LEMON BALM - Is a member of the mint family and it can be a very rank growing plant. The leaves have a strong lemon odor and make a delightful tea or they can be used to flavor regular teas. Because of its extreme vigor, it's probably best to grow this plant in a confined bed area or in containers.

MARJORAM and OREGANO - These herbs are quite similar, although marjoram is considered the milder of the two. They're both easy to grow and can be used year round. Except in an extreme winter, they look better in the fall and winter than in mid-summer when the growth begins to slow. Oregano is the familiar herb in pizzas and one plant would make a lot of pizzas.

MINTS - There are many mints. Spearmint is one of the most popular and the easiest to grow. Peppermint is more difficult to grow. There's a pineapple mint, an apple mint, an orange mint (this is so vigorous it soon becomes a weed) and many variations of these basic fragrances. All mints appreciate moisture and do best where they get afternoon shade. A good place to plant spearmint is at the base of a downspout.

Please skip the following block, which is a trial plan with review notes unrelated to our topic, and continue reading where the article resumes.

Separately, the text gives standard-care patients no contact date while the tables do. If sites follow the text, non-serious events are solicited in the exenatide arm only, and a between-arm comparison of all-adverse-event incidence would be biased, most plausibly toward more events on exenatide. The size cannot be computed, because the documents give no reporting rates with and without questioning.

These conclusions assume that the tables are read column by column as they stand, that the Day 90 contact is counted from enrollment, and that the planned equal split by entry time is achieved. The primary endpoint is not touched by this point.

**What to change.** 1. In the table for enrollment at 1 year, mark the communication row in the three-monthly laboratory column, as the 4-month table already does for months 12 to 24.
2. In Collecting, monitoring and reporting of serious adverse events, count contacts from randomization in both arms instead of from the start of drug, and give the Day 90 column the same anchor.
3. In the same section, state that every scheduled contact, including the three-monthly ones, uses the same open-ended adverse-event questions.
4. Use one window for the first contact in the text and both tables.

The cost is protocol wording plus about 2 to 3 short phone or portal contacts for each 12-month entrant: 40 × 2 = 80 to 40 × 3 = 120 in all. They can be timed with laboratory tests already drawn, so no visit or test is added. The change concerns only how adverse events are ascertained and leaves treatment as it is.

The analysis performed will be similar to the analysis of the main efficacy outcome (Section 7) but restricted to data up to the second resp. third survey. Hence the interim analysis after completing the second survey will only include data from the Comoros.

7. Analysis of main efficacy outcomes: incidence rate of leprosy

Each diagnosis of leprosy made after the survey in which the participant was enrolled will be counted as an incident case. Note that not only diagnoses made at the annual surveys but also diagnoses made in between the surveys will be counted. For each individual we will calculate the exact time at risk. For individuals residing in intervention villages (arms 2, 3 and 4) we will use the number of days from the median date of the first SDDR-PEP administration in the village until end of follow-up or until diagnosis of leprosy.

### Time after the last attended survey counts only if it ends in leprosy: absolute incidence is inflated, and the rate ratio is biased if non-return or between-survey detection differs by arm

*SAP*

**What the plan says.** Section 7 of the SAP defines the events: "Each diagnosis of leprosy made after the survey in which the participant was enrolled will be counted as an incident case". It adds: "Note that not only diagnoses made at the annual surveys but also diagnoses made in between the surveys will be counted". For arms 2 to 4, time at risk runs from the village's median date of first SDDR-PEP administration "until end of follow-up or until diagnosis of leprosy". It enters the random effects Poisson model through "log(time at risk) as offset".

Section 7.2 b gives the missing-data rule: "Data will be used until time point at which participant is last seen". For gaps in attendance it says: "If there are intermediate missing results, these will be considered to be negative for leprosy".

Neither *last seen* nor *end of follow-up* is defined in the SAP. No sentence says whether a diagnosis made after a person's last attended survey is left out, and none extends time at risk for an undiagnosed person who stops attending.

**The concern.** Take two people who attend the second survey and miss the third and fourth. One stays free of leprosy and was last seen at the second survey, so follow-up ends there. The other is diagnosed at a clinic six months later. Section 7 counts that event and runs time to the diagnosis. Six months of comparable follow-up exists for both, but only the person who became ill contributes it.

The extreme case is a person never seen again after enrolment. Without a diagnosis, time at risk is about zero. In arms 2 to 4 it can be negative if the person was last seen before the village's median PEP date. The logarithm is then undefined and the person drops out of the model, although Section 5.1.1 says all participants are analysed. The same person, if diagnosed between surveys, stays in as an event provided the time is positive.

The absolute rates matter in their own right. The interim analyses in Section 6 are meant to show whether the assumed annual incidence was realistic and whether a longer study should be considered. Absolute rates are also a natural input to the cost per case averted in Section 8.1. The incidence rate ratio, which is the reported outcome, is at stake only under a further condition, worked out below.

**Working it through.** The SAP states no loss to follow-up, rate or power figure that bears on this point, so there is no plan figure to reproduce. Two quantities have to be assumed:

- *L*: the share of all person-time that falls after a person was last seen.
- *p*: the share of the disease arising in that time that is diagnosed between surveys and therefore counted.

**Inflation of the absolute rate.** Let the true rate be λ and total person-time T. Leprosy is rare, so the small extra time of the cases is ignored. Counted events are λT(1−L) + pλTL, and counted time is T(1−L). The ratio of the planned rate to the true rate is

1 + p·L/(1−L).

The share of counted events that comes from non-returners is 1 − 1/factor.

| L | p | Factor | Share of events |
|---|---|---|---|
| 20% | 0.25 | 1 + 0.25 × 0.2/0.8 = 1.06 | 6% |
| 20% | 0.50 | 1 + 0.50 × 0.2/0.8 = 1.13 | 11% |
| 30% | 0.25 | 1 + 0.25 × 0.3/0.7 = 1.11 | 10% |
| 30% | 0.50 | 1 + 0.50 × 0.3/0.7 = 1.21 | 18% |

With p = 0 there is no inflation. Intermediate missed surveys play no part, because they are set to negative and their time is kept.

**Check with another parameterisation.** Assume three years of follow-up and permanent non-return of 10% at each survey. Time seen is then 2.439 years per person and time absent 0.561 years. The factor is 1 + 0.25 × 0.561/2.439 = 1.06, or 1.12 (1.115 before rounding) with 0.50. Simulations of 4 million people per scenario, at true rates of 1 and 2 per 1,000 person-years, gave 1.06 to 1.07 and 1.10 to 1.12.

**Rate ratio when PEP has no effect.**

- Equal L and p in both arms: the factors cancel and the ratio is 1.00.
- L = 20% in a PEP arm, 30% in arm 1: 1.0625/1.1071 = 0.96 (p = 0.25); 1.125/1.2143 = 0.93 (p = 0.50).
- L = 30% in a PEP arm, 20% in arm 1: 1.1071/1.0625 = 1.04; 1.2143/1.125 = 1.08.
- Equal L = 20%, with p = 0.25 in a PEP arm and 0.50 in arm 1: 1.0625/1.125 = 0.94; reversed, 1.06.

ROSEMARY - Rosemary comes in many forms from a bush that grows up to four feet tall to a low-growing groundcover variety. The fragrance is rather strong but rosemary is typically used with many meat dishes, especially chicken. One good idea is to use a cut sprig of rosemary to dip into barbecue sauce and then brush it on chicken.

This is a sampling of the many herbs that can be grown in this area. Parsley, chervil and chives are best planted in the fall for winter growth.

Basil - Many varieties and flavors available. Most common in Sweet Green Basil. More unusual varieties are Lemon, Cinnamon, Licorice, Globe, Purple Ruffled, Japanese Sawtooth, Holy, Cuban, and Thai. Not all are used in cooking. Basil is the herb to use in all tomato dishes. Add fresh chopped leaves to vinegar, crushed garlic and olive oil to make an excellent dressing for sliced tomatoes. Add to pork, roast chicken, scrambled eggs, eggplant and squash dishes. Easy to grow from seed.

Chamomile - Available as dried flowers known as Manzanila from Fiesta Spices. Makes an effective tea to calm the nerves. Add lemon and sweeten with honey to hide the bitter taste. Easy plant to grow from seed available at nurseries. Tea can be used as a hair rinse. Roman Chamomile is a low growing ground cover.

Catnip - One of the mints, it can affect cats many ways, some love it, some hate it, few ignore it. Makes a calming tea for humans. Best grown from transplants. Grow in hanging baskets to keep curious felines out.